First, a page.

A really neat feature of OSTree is that you can parallel install inside your existing OS' filesystem. Let’s try that, we first make sure we have the ostree packages:
yum -y install ostree ostree-grub2
Before proceeding further, make sure that you have enough space in your root filesystem. The recommended minimum is 10GB (the Silverblue repo we are going to pull takes ~7GB on disk). Note that ostree will refuse to continue if you go below 3% of free space, so there’s no risk of actually running out of space.
Next, we add /ostree/repo to the filesystem:
ostree admin init-fs /
Add a remote which points to the Silverblue content:
ostree remote add --set=gpgkeypath=/etc/pki/rpm-gpg/RPM-GPG-KEY-fedora-28-primary atomic https://kojipkgs.fedoraproject.org/atomic/repo/
If you do not have the Fedora 28 GPG primary key, you can get it from https://getfedora.org/keys/. Alternatively, if you really need to, you can turn off GPG verification using the --no-gpg-verify option.
Pull down the content (you can interrupt and restart this):
ostree --repo=/ostree/repo pull atomic:fedora/28/x86_64/workstation
Initialize an OS for this, which acts as a state root.
ostree admin os-init fedora
For EFI systems: currently ostree uses the presence of /boot/grub2/grub.cfg to detect a BIOS system, but that can be present on systems booted with EFI as well. If you boot with EFI (/sys/firmware/efi exists), then you need to move /boot/grub2/grub.cfg aside:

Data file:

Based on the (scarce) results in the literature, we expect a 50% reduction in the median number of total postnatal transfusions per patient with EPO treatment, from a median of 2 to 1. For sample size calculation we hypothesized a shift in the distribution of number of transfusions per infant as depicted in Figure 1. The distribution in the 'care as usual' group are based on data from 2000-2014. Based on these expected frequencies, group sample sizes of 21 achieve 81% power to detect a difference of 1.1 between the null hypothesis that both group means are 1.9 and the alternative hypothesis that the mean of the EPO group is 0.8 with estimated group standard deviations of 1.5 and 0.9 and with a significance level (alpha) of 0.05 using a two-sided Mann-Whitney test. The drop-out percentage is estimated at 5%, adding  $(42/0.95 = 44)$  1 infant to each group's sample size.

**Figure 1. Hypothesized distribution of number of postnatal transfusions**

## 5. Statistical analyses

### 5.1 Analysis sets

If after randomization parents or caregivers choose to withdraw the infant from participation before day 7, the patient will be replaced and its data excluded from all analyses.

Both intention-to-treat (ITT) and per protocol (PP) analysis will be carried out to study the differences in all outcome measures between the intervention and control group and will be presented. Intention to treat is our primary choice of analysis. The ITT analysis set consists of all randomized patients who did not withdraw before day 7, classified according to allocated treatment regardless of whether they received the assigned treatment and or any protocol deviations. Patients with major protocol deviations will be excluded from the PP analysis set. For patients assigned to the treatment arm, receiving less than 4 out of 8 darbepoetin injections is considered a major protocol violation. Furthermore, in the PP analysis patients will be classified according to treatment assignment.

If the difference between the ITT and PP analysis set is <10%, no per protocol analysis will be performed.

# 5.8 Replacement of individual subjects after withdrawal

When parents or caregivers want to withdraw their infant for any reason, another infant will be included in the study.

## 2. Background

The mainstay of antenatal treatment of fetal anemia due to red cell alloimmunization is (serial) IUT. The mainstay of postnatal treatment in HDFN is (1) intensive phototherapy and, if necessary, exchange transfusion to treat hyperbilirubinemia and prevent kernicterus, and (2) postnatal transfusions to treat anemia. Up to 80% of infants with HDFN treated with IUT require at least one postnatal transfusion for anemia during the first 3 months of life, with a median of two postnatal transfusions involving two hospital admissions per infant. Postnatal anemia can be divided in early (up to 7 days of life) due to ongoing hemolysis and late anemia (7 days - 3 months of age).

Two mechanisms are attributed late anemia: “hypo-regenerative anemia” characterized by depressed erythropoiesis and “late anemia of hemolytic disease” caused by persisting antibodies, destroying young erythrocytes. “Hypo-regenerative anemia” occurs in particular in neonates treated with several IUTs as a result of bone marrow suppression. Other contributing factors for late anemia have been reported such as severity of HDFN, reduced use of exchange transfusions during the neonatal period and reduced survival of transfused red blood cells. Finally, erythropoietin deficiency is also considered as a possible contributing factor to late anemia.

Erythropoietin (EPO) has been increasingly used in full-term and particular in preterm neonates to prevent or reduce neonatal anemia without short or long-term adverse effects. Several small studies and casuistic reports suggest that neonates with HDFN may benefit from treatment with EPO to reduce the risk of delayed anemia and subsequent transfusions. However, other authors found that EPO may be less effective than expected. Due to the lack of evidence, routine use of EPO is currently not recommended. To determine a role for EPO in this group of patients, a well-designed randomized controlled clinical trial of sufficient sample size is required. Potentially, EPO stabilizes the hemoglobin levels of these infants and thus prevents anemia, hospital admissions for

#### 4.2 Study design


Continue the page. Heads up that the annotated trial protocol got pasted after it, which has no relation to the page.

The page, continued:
mv /boot/grub2/grub.cfg /boot/grub2/grub.cfg.bak
Since this file is not used on a EFI system, this won’t break the operation of your current system. While you are at it, back up your existing grub config:
cp /boot/efi/EFI/fedora/grub.cfg /boot/efi/EFI/fedora/grub.cfg.bak
And now, we can deploy the commit we just pulled down. The --karg-proc-cmdline switch will ensure that the current kernel arguments you used for the current boot will also apply to the OSTree boot.
ostree admin deploy --os=fedora --karg-proc-cmdline atomic:fedora/28/x86_64/workstation
To initialize this root, you’ll need to copy over your /etc/fstab, /etc/locale.conf, /etc/default/grub at least, along with the ostree remote that we added:
for i in /etc/fstab /etc/default/grub /etc/locale.conf /etc/ostree/remotes.d/atomic.conf ; do cp $i /ostree/deploy/fedora/deploy/$checksum.0/$i; done
where $checksum is whatever the checksum of the deployment is; there should only be a single directory there if this is your first deployment.
If you have a separate /home mount point, you’ll need to change that fstab copy to refer to /var/home. If you don’t have a separate /home mount point, then you need to make sure that a symlink will be created:
echo 'L /var/home - - - - ../sysroot/home' > /ostree/deploy/fedora/deploy/$checksum.0/etc/tmpfiles.d/00rpm-ostree.conf
You’ll also need to copy your user entry from /etc/passwd, /etc/group, and /etc/shadow into the new /etc/, and add yourself to the wheel group in /etc/group. Don’t copy just copy these files literally, however, since the system users and groups won’t be the same.
For BIOS systems: while ostree regenerated the bootloader configuration, it writes config into /boot/loader/grub.cfg. On a current grubby system, you’ll need to copy that version over:
cp /boot/loader/grub.cfg /boot/grub2/grub.cfg
Note that you will have to repeat this every time a new tree is created, so it may be more convenient to just create a symlink:
cd /boot/grub2 rm grub.cfg ln -s ../loader/grub.cfg .